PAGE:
Over the summer of 2012, I worked at the Naval Research Laboratory in Washington, DC, just as I did in 2011. In fact, I even had the same mentor. However, unlike last time, my project didn’t really have to do with the high performance computation resources the Naval Research Laboratory has. Instead, my project focused on molecular dynamics – a branch of computation physics that treats atoms as particles behaving under the Lennard-Jones potential and simulates their movement in discrete time steps.


In general, there are a couple things we want with a molecular dynamics simulation. Obviously, we want it to be accurate. However, we also need it to be fast. Each particle interacts with every other particle at once, meaning that for a simulation with $N$ particles, we could expect to worry about $O(N^2)$ interactions. Thus, efficiency is what my project focused on; particularly, what algorithm leads to the most efficient molecular dynamics simulations (while not sacrificing much accuracy)?


The general way these algorithms work is that there are a bunch of particles, which start off in some lattice configuration and presumably some random velocity to represent temperature. The simulation is divided into discrete time steps, where, for each timestep, the force between every pair of particles is computed and the net force for each particle is summed up to determine the particle’s current acceleration. The acceleration of course will affect the velocity and thus position, but these are first and second order effects that appear only after many time steps. Over time, the particles should bounce around near each other, without ever getting too close.

Lennard-Jones Potential. As is standard, the cutoff is chosen at r = 2.5σ.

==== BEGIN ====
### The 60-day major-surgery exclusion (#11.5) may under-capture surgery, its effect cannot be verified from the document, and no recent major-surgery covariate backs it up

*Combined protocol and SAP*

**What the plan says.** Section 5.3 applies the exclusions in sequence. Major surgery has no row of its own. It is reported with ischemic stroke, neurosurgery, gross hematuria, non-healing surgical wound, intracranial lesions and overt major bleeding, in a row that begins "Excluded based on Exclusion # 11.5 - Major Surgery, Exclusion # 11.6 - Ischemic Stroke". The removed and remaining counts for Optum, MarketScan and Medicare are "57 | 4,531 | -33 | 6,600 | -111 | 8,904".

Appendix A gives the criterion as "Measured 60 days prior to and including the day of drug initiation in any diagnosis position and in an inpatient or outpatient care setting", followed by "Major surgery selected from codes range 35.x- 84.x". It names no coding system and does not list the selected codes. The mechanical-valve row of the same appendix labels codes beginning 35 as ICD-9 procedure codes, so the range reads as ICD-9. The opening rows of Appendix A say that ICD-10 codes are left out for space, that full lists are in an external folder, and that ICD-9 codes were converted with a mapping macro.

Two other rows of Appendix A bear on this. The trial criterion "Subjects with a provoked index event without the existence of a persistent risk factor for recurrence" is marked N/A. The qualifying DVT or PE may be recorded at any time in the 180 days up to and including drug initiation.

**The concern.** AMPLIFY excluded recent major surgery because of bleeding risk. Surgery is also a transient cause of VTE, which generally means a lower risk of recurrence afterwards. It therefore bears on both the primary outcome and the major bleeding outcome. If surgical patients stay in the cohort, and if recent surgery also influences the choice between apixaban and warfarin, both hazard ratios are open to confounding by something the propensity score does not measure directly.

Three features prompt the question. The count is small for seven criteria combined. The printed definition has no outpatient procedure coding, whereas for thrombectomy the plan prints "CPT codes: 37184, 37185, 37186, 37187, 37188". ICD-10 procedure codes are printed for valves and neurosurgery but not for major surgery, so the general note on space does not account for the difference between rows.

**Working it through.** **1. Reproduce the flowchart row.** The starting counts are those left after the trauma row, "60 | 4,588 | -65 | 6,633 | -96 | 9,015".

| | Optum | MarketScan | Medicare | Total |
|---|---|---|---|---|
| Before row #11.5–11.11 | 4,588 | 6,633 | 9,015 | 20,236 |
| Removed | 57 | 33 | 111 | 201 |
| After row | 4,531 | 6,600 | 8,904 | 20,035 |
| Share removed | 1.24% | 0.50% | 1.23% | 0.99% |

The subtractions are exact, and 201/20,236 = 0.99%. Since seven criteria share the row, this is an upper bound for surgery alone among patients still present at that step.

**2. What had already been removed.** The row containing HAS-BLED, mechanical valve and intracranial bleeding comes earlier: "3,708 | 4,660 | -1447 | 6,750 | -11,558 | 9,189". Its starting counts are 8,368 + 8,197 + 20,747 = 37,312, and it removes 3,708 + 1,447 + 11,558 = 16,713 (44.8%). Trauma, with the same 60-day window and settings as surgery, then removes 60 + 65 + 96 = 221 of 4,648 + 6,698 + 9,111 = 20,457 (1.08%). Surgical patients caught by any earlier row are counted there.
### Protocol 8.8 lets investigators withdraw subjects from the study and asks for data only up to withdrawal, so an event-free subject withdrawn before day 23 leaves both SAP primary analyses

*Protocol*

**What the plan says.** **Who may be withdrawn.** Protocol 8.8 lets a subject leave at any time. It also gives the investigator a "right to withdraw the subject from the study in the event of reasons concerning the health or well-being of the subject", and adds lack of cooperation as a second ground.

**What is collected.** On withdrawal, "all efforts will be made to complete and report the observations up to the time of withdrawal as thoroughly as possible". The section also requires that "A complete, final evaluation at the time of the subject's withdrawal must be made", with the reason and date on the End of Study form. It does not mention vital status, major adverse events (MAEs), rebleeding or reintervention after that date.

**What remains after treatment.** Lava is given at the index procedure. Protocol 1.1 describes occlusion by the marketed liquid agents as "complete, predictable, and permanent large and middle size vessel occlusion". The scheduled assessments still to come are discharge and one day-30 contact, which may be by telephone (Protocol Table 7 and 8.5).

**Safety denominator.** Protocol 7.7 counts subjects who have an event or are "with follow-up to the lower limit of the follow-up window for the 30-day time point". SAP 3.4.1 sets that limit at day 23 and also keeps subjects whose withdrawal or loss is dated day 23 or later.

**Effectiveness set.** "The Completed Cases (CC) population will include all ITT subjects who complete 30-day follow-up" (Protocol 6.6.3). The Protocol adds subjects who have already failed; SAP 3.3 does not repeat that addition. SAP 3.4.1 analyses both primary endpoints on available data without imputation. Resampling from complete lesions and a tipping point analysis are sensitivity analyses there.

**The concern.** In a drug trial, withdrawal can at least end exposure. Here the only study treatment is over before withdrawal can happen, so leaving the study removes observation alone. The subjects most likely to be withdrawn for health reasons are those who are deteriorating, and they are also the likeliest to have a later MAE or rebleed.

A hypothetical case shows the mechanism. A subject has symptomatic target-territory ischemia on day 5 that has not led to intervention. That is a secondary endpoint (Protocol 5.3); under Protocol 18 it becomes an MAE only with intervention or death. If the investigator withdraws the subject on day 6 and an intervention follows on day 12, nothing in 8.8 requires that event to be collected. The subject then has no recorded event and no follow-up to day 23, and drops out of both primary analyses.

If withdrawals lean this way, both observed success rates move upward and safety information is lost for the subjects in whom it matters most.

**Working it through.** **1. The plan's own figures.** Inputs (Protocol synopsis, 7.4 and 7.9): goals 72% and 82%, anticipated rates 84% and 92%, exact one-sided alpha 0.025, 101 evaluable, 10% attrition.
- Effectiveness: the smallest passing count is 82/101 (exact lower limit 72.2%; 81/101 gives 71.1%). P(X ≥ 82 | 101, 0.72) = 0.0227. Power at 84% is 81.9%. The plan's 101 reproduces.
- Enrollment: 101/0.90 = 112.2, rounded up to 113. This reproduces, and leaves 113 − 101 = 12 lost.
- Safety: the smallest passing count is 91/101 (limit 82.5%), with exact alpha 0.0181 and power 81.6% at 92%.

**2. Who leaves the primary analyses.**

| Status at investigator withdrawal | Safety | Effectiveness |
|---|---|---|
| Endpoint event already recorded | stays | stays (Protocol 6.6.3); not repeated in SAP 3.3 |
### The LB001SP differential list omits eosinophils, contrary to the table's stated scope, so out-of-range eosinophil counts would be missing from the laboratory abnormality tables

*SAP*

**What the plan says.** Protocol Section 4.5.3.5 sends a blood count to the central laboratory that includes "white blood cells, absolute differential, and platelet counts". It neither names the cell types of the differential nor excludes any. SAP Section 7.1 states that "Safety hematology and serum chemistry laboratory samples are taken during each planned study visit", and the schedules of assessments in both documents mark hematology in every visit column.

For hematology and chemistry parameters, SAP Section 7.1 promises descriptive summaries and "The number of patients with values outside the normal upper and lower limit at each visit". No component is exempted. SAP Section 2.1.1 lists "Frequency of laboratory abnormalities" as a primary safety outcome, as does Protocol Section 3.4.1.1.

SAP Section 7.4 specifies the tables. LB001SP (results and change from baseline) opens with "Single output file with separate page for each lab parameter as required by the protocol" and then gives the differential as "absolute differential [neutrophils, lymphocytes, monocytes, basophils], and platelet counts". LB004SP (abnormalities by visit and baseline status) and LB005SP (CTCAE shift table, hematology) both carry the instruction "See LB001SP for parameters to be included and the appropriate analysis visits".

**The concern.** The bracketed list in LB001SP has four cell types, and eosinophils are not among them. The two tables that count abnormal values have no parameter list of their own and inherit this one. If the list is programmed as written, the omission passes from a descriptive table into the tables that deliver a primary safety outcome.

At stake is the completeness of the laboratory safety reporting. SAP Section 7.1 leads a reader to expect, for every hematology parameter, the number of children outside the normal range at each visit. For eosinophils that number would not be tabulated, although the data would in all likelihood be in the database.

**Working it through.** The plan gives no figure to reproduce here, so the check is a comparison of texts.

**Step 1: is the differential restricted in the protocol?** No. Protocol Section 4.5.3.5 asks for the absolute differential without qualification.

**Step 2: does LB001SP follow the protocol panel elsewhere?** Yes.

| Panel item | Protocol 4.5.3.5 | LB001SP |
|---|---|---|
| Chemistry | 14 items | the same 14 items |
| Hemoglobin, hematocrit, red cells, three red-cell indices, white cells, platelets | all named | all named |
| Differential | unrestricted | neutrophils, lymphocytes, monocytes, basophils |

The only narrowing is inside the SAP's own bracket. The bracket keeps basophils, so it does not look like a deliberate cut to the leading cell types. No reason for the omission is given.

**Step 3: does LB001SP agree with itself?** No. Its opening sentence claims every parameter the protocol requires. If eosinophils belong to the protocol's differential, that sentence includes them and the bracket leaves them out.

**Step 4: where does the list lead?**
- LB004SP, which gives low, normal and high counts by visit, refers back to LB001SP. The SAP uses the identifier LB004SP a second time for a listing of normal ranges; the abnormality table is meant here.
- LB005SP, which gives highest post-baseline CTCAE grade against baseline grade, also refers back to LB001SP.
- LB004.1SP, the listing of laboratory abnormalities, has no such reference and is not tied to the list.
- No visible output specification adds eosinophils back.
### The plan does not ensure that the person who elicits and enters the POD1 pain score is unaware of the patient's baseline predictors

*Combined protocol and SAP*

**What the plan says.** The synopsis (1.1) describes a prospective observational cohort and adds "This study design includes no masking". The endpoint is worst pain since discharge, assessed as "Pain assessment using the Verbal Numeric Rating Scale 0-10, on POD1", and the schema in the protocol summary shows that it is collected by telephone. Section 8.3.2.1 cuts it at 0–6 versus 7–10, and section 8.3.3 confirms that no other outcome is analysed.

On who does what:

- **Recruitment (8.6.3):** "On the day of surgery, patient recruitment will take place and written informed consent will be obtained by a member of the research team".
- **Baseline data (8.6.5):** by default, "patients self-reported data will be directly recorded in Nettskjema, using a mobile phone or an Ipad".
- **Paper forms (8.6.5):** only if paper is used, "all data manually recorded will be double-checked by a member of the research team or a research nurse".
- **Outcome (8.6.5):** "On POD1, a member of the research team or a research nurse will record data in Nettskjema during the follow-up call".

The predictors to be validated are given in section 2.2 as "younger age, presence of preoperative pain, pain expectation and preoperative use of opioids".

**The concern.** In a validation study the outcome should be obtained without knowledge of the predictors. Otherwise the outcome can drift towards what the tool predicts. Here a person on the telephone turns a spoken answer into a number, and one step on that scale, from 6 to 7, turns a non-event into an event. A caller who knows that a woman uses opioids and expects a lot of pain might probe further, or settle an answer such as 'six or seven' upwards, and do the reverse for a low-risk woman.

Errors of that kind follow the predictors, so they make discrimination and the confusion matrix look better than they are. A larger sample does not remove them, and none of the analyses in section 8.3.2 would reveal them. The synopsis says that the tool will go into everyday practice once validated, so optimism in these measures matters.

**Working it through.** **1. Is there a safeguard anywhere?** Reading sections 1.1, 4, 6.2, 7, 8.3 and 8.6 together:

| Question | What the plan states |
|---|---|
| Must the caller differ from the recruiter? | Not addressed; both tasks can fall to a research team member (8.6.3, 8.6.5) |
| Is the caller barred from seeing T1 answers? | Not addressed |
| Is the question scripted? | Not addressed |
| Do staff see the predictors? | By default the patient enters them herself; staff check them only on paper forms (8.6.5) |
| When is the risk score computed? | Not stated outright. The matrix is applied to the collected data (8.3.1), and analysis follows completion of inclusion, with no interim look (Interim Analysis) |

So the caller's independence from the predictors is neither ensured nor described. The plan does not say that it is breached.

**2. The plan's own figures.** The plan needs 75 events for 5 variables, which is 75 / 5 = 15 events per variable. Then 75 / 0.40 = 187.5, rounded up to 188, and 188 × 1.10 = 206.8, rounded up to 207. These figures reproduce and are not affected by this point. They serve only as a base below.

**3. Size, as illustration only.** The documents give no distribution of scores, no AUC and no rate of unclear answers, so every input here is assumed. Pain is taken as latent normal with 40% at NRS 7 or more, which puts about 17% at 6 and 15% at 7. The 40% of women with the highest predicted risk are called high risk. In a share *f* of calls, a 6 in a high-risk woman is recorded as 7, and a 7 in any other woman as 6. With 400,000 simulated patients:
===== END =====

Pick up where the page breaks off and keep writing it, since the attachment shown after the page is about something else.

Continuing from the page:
As mentioned earlier, the largest inefficiency comes from having to do $O(N^2)$ calculations of force for each time step. Considering that we only start to observe interesting behavior when $N$ is sufficiently large, it makes sense that we would want to improve the efficiency of this step as much as possible. It turns out we can do this by assuming the LJ potential only acts over a small distance (which is a good approximation, since the end behavior scales as $r^{-12}$). In a sense, this reduces the problem to $O(N)$ assuming $r_c$ is much smaller than the dimensions of the simulation. Note that $r_c \approx 2.5 \sigma$ is the cutoff radius of the LJ potential.

While in theory, this is a good solution, the main problem is figuring out which particles are close to a given one – that is, which particles are within $r_c$ of the particle of interest. My goal was to experiment with different integration step techniques, including the ones shown below. These weren’t the only ones, but I risk revealing too much information if I go into all the algorithms I tried.

Brute Force (all-pairs)

Ok, this one is really simple. For each pair of particles, check to see if they’re within $r_c$ of each other and if they are, sum the forces as usual. Basically this one is still $O(N^2)$ because we do an $O(N^2)$ check to find the particles within $r_c$ of the particle of interest. Way too slow.


Here we get a little more interesting. We create a secondary structure for the particles, namely a grid of cells (cubes) of side length $r_c$. Then, for each particle, we only check if particles within the current or one of the $26$ neighboring cells is within $r_c$ of the particle of interest for doing MD force calculations. When we move each particle, we check to make sure the particle hasn’t escaped its current cell, and if it has, we make sure the linked-cell structure knows about it.

Monotonic Lagrangian Grid

This method is really interesting, though I didn’t actually get much success with it, if I recall correctly (either it didn’t work or was too slow). So essentially, you pretend that the particles are always in a 3D grid-like pattern and try to enumerate them as if that was the case. Of course, the particles are in reality, way off from the perfect grid-like structure. However, the MLG method allows us to sort of fit an enumeration to the particles so that particles that are close to each other in enumeration are also close to each other in real space. The supposed benefits of this method are that it’s light-weight and can easily be used to retrieve the nearest neighbors (supposedly).


Well, I can’t actually say what the experimental results were due to security restrictions (I don’t really see how this would be of any threat, but I guess I’ll play it safe). I can show a very simple demo of my application working on one of the algorithms described above though, since all of this stuff has been done before.

NRL Pictures

Finally, since this was my last summer at NRL, I thought it would be fitting to add some pictures of the place.